Healthcare is one industry with some of the most collated data available along with the most regulation surrounding data. So what is the state of big data in healthcare?

What is Big Data?

How do you identify and quantify big data, let alone know how to categorize and leverage it? It might help to know there are five “V”s associated with Big Data:


The measure for quantifying the amount of healthcare data you have is volume. There is more data than ever, thanks to advancing technologies and COVID-19 driving data collection. You have the overwhelming volume of clinical data associated with lab tests and physician visits, plus the administrative data related to scheduling, insurance, payments and payers.

Healthcare data keeps expanding in scope. As genomic and environmental data become more widely used, and data continues to become more personalized, thanks to wearables and the Internet of things, we can expect to see the volume of health data continue to grow exponentially.


Velocity, regarding big data, refers to both the blistering pace at which new data is being created thanks to technological advances, and the need for that data to be sorted, cleaned and analyzed — in real-time, when possible. Healthcare data is more than an EHR, it is multiple apps, portals, IoT devices and other sources generating and pouring data in at a tremendous rate.

As more and more avenues for data flow become commonplace, including the proliferation of medical devices designed to monitor patients and collect data across a variety of touch points, there will be greater and greater demand for the ability to analyze that data before transmitting it to clinicians and other stakeholders in the patient’s healthcare team.


Fresh sources of data are being added to health records all the time, and there is a pressing need to categorize, organize, and use this data effectively. There is now a vast diversity of data types in use by healthcare organizations every day.

Electronic health records, lab reports, medical devices — each data funnel collects different data, which can flow into a centralized system, go directly to a specialist for interpretation, or forward to a primary care provider for review. Standardizing and distributing the broad variety of data, collected daily within healthcare information systems, is a massive and critical challenge for continuity of care.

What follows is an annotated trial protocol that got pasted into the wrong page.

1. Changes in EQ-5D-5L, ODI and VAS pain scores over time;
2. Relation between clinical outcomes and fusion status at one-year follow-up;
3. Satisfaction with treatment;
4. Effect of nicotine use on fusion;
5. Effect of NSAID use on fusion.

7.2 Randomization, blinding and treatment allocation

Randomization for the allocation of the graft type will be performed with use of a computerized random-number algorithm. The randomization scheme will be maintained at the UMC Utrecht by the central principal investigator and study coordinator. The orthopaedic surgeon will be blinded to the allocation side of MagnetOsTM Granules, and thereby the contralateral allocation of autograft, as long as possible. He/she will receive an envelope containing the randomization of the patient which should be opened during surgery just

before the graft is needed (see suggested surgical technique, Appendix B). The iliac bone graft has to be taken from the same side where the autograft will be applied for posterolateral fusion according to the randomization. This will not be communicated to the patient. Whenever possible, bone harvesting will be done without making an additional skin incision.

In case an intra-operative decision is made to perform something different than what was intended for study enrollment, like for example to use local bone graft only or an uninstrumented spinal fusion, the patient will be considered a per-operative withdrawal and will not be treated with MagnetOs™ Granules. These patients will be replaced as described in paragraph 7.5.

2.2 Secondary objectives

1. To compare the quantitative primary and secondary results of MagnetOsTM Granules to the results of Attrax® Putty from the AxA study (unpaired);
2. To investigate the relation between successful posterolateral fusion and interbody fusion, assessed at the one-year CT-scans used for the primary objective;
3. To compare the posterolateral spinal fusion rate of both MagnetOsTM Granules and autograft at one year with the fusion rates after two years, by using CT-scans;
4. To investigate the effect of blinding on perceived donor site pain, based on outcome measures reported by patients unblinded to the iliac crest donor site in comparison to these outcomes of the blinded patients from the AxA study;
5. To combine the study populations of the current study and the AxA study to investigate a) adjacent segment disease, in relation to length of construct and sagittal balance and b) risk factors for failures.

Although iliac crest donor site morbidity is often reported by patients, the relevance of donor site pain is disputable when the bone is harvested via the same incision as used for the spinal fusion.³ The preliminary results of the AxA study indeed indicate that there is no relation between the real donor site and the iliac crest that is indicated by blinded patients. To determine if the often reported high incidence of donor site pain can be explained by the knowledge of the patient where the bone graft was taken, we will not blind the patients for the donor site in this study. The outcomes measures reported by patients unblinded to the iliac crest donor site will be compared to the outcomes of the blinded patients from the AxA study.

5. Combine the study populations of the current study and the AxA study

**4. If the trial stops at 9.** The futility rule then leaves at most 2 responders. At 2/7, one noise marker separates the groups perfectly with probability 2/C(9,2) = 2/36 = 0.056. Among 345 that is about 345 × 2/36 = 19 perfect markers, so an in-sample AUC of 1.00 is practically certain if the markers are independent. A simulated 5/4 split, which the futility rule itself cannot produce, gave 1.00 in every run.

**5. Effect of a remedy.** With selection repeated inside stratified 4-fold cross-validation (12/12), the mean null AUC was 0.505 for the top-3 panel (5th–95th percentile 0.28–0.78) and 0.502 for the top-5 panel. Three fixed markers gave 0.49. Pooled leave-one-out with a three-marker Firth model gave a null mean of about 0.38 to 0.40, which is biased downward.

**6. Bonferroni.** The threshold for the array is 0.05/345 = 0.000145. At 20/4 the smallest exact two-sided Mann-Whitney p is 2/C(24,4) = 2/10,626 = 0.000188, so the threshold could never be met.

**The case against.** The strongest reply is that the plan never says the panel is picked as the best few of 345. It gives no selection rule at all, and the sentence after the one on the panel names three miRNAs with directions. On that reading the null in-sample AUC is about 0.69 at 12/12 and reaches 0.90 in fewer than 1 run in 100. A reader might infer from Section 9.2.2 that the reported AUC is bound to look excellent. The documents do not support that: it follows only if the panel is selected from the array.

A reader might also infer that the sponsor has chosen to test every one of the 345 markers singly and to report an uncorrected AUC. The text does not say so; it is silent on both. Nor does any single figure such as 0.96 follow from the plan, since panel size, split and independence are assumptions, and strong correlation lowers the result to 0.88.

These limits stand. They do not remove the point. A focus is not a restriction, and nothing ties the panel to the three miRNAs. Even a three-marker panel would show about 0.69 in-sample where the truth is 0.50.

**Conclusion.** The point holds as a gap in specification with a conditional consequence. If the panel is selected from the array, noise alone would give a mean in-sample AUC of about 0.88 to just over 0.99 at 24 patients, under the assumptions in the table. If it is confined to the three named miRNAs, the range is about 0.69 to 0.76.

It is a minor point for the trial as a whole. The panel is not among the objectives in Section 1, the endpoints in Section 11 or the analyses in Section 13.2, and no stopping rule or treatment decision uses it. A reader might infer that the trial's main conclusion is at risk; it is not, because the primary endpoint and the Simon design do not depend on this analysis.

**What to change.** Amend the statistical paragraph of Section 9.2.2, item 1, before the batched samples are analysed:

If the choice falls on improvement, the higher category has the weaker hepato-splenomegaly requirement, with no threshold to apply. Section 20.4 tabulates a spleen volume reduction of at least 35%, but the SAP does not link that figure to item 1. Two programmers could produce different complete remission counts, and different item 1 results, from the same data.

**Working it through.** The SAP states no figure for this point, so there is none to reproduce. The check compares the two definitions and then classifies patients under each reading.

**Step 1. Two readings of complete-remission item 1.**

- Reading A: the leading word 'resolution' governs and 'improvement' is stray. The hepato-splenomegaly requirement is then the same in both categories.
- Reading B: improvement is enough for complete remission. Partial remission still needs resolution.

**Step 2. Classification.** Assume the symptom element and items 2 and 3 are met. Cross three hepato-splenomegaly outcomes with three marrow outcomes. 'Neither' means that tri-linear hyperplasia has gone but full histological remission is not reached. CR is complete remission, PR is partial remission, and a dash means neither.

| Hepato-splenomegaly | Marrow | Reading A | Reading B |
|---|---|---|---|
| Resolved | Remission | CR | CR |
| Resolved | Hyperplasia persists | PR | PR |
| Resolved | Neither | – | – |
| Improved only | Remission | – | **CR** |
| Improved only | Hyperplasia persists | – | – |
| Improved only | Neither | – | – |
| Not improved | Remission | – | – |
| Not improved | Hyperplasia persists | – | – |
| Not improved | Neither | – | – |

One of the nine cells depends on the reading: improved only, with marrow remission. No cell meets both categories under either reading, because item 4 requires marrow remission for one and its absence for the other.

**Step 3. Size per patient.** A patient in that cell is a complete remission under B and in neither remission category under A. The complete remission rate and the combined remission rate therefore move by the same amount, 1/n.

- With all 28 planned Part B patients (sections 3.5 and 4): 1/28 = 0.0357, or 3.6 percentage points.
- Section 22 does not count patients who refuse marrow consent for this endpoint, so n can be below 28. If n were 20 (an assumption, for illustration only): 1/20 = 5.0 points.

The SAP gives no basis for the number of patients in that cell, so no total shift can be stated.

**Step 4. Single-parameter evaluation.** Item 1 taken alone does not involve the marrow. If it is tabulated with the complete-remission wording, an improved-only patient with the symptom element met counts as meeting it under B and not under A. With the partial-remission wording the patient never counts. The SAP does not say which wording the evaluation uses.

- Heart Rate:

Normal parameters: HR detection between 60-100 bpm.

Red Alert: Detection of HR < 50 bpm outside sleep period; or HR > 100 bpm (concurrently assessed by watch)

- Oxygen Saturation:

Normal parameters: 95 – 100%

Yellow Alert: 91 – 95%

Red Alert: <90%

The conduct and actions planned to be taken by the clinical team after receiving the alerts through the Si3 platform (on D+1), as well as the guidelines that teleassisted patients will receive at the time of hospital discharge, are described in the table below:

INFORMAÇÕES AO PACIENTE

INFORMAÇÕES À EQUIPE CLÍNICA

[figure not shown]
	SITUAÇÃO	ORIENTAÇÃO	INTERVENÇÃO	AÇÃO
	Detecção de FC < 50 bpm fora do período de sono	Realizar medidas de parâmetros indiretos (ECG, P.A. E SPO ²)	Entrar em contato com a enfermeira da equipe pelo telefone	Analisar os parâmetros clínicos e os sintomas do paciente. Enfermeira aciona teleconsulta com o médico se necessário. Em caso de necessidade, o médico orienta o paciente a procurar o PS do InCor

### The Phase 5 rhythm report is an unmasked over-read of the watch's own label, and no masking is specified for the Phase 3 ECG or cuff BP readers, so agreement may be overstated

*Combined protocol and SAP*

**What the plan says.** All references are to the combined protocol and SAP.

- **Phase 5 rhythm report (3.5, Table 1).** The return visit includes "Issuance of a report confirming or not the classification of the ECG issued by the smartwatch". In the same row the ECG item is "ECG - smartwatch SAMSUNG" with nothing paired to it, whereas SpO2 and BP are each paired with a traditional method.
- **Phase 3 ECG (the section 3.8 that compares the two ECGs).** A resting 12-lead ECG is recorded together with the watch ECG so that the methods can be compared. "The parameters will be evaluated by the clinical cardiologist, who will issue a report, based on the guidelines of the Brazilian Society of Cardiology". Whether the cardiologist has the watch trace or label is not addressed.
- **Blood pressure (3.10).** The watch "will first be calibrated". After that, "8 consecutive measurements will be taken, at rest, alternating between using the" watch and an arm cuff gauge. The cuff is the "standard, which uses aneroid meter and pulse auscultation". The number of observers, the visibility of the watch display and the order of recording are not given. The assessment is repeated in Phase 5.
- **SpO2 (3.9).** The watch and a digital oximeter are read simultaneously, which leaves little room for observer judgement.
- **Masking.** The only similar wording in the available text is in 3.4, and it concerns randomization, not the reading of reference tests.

As population health and big data analytics are increasingly gaining ground in this data landscape, it leads to the combining of traditional clinical and administrative data with socioeconomic data, unstructured notes from physicians, and even social media data fed in by patients themselves.


Finally, healthcare organizations need to know they can depend on the trustworthiness and quality of their data for best outcomes and security. Stakeholders must subject incoming data to rigorous protocols to ensure it is accurate, complete, and correctly organized to fit into a standardized system. Digitization and automation play a large role in this task of ensuring data veracity.


The end-result of all the data is what it can deliver for an industry or organization. Healthcare data is incredibly rich, and also incredibly vulnerable because of its value. Organizations intending to invest in infrastructure designed to collect and interpret data need solutions that enable them to generate insights that can lead to measurable improvements.